“Are we Power Rangers or are we friends?”
Yes, that’s one of many cringe-worthy things included in director Dean Israelite’s cinematic re-imagining of the 90’s juggernaut kids show, POWER RANGERS. However, if you power through all those awkward, stilted moments, there’s some heartrending, empowering and reaffirming rewards waiting for you on the other side. It’s just too bad that the cinematic adaptation fails to figure out whether it wants to be serious (like the teen films of today) or campy (like the hugely popular TV series of which its based). Essentially, this is LEMONADE MOUTH meets CHRONICLE crossed with THE MIGHTY MORPHIN POWER RANGERS. Much like the heroes at the heart of the story, the film suffers from an identity crisis. That said, it can be revelatory and fun.
Thankfully screenwriter John Gatins helps to keep the proceedings (inspired by the TV series “Day of The Dumpster” pilot episode) pretty lean. Unlike other spandex-clad franchises, there are no set-ups – obtuse breadcrumbs, if you will – dropped for future films in this series. It’s fairly self-contained, despite the bloated runtime. The plot: 60 million years ago, a team of color-coded heroes perished, nearly leading to the destruction of Earth, which was saved only by burying a bunch of crystals. I know. But please stay with me here. The site where these are buried is modern-day Angel Grove, a sleepy seaside hamlet home to a new gaggle of teen warriors: conflicted athlete Red Ranger Jason (Dacre Montgomery), repentant mean girl Pink Ranger Kimberly (Naomi Scott), “on the spectrum” Blue Ranger Billy (RJ Cyler), daredevil Black Ranger Zack (Ludi Lin) and misunderstood Yellow Ranger Trini (Becky G). After the crystals are uncovered, and the team’s otherworldly mentor Zordon (Bryan Cranston) and android assistant Alpha 5 (voiced by Bill Hader) are established, the team harnesses their newfound power to fight against unfrozen baddie Rita Repulsa (Elizabeth Banks).
What’s so refreshing about this iteration is that it deals with real world relevancy in a hyper-fantasy world. The characters are destined to become touchstones, avatars for the youths in the audience who may face similar physical and emotional challenges. The advice the film subtly espouses: power through it by finding people who lift you up in life. Diversity in the casting is wonderfully progressive, buoyed by the fact that they don’t even point that out on screen. It’s also a blessing that the females’ abilities are never questioned by the male members of the squad. The narrative feels grounded in equality, which is sadly still a fantasy compared to our current socio-political zeitgeist.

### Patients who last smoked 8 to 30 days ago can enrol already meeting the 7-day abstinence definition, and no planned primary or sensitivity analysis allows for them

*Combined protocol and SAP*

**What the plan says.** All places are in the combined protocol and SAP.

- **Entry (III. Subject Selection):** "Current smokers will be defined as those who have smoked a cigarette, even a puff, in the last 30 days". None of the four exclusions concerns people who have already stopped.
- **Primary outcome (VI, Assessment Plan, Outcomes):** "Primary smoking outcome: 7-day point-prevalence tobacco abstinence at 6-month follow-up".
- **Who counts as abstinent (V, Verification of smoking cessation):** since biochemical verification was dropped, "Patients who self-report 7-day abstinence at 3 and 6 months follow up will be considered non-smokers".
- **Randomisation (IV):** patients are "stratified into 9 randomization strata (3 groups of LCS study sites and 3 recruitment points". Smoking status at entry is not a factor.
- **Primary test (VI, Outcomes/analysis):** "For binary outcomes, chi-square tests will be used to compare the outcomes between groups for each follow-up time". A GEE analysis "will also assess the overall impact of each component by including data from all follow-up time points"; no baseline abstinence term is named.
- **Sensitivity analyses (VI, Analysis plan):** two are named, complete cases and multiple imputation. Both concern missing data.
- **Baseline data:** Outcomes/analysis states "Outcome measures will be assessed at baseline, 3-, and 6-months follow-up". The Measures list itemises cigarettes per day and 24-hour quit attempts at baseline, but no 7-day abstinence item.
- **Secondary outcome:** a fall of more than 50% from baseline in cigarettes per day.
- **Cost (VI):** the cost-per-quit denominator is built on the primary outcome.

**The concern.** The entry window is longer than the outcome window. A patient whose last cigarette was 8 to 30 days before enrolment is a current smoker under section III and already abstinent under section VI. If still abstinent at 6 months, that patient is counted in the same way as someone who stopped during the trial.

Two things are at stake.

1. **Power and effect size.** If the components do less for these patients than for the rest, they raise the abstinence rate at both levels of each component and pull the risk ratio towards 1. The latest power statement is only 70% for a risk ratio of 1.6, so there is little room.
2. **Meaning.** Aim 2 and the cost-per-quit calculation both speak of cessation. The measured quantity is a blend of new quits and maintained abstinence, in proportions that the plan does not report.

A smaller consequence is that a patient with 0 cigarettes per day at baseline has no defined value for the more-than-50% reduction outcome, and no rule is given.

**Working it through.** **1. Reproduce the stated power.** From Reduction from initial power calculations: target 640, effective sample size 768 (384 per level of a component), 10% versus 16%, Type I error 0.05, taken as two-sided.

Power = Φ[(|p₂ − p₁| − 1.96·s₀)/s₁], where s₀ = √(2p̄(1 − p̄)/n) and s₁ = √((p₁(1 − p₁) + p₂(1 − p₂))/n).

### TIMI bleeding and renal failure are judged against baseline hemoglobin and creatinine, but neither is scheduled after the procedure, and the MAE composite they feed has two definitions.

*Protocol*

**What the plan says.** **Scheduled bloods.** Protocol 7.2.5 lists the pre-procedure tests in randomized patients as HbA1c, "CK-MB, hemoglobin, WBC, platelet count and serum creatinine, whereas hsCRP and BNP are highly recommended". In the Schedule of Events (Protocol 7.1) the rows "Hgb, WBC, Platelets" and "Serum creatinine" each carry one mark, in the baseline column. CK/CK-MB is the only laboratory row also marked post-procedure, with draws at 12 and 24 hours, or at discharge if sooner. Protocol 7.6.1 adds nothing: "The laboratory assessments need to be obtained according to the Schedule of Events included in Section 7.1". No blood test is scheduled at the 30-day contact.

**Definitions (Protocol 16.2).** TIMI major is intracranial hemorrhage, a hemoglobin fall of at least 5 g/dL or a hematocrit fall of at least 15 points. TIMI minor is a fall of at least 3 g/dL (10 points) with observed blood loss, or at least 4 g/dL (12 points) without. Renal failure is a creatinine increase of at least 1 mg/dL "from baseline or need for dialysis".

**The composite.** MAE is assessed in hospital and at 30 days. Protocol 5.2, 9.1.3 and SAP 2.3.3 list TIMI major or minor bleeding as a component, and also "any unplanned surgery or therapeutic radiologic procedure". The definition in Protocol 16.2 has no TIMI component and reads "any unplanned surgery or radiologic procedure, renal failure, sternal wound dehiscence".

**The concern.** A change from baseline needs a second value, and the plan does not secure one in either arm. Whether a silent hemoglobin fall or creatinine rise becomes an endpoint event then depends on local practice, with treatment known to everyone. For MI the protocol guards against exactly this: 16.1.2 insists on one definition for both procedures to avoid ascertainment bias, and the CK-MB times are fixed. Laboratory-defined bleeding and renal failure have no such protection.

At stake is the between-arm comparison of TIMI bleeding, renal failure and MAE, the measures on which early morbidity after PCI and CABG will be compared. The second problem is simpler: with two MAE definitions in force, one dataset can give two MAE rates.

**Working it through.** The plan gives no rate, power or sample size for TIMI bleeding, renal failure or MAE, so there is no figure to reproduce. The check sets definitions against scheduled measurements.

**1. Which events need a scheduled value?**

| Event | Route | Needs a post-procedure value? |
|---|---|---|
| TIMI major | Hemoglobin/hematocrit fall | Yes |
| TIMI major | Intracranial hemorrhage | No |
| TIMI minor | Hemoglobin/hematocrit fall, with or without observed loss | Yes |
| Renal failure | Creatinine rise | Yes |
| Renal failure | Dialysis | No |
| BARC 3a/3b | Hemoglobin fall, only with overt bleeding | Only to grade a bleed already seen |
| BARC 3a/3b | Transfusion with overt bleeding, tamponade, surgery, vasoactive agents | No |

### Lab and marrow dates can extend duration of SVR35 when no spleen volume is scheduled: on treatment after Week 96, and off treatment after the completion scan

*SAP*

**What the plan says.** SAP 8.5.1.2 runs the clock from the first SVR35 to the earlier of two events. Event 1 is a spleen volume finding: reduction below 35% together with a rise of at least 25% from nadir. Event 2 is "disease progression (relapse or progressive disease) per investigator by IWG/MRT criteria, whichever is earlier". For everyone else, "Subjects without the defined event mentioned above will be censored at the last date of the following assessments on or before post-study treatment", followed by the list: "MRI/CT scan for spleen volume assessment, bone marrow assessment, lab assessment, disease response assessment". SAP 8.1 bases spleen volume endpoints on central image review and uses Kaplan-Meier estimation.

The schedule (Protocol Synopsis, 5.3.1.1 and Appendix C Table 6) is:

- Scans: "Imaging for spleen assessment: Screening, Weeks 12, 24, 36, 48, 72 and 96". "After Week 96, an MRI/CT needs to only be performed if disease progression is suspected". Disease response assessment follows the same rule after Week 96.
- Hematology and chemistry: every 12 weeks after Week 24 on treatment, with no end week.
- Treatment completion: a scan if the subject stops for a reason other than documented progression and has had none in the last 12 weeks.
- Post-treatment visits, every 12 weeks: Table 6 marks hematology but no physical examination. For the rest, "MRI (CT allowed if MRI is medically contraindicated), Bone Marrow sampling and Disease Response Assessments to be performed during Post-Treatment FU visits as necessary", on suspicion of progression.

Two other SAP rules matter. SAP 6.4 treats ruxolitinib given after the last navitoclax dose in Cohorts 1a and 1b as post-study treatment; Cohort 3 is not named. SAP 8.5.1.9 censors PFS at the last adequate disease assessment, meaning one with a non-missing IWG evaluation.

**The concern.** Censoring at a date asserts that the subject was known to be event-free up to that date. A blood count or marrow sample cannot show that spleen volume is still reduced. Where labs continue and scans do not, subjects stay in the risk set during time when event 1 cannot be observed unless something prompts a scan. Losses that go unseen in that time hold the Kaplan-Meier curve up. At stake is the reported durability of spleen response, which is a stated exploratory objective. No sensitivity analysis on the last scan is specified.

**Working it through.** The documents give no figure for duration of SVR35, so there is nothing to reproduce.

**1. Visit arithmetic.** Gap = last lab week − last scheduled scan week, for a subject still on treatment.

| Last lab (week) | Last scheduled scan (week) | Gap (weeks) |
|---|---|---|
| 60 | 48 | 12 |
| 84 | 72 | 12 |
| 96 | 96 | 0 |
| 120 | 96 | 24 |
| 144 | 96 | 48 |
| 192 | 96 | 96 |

At first glance, you might be quick to expect these characters to be one-dimensional tropes, but Gatins’ script does its best to dive deeper. Actors do what they can given the material (with Banks surpassing them all), but there are a few small blunders. These kids are all struggling beyond their teen caste society labels; Kimberly regrets being a bully (yet she re-bullies her mean-girl ex-besties). Jason is apprehensive of where life will take him (yet he’s self-sabotaging his bright future). Zack’s terrified of losing his cancer-stricken, homebound mother (yet is too scared to go home). Trini, who’s not even given a name until about 45 minutes in, is frustrated with her conservative home life (but the filmmakers hold back on saying it’s because she’s questioning her sexuality). And Billy isn’t just the “BREAKFAST CLUB Brian” of the group. He’s figuring out where he belongs after the death of his dad. He’s also the only flawless character.
Another problematic element sinking the ship is tone. In its determination to be all things to all people, it’s at war with itself. Again, not all the serious stuff works. There’s a masturbation joke that starts off the movie where, at which point you might ask, “who exactly is this movie for?!” Dialogue is clunky on more than one occasion. There’s nonsense with Zordan being able to explain everything else but how to morph. The intensity level needs to be dialed back a little for younger audience members (maybe younger than 6, but you know your kid). Product placement is particularly egregious in terms of how its laughably handled. When the camp factor is brought in – specifically in the third act – the picture veers wildly off course. Though there’s tiny bits of it sprinkled throughout (like their nerd language, Alterian, ugh, and the crew’s dinobot vehicles, “Zords,” double ugh,) that’s played straight-faced, things get heavily fan-service-driven, with iconic lines being said, cameos being dispensed and the original theme song being played. This is when I questioned my life’s choices – and how dyed-in-the-wool film critics are supposed to evaluate this as CINEMA, when it’s sorta more like sin-ema. Be camp or be serious because you can’t be both.
The answer is simply that we’re not the target demo – that’s the series fans and youngsters it hopes to inspire. I just hope the good here inspires the right things versus the mistakes inspiring future imitators.
3.5 out of 5
POWER RANGERS opens on March 24.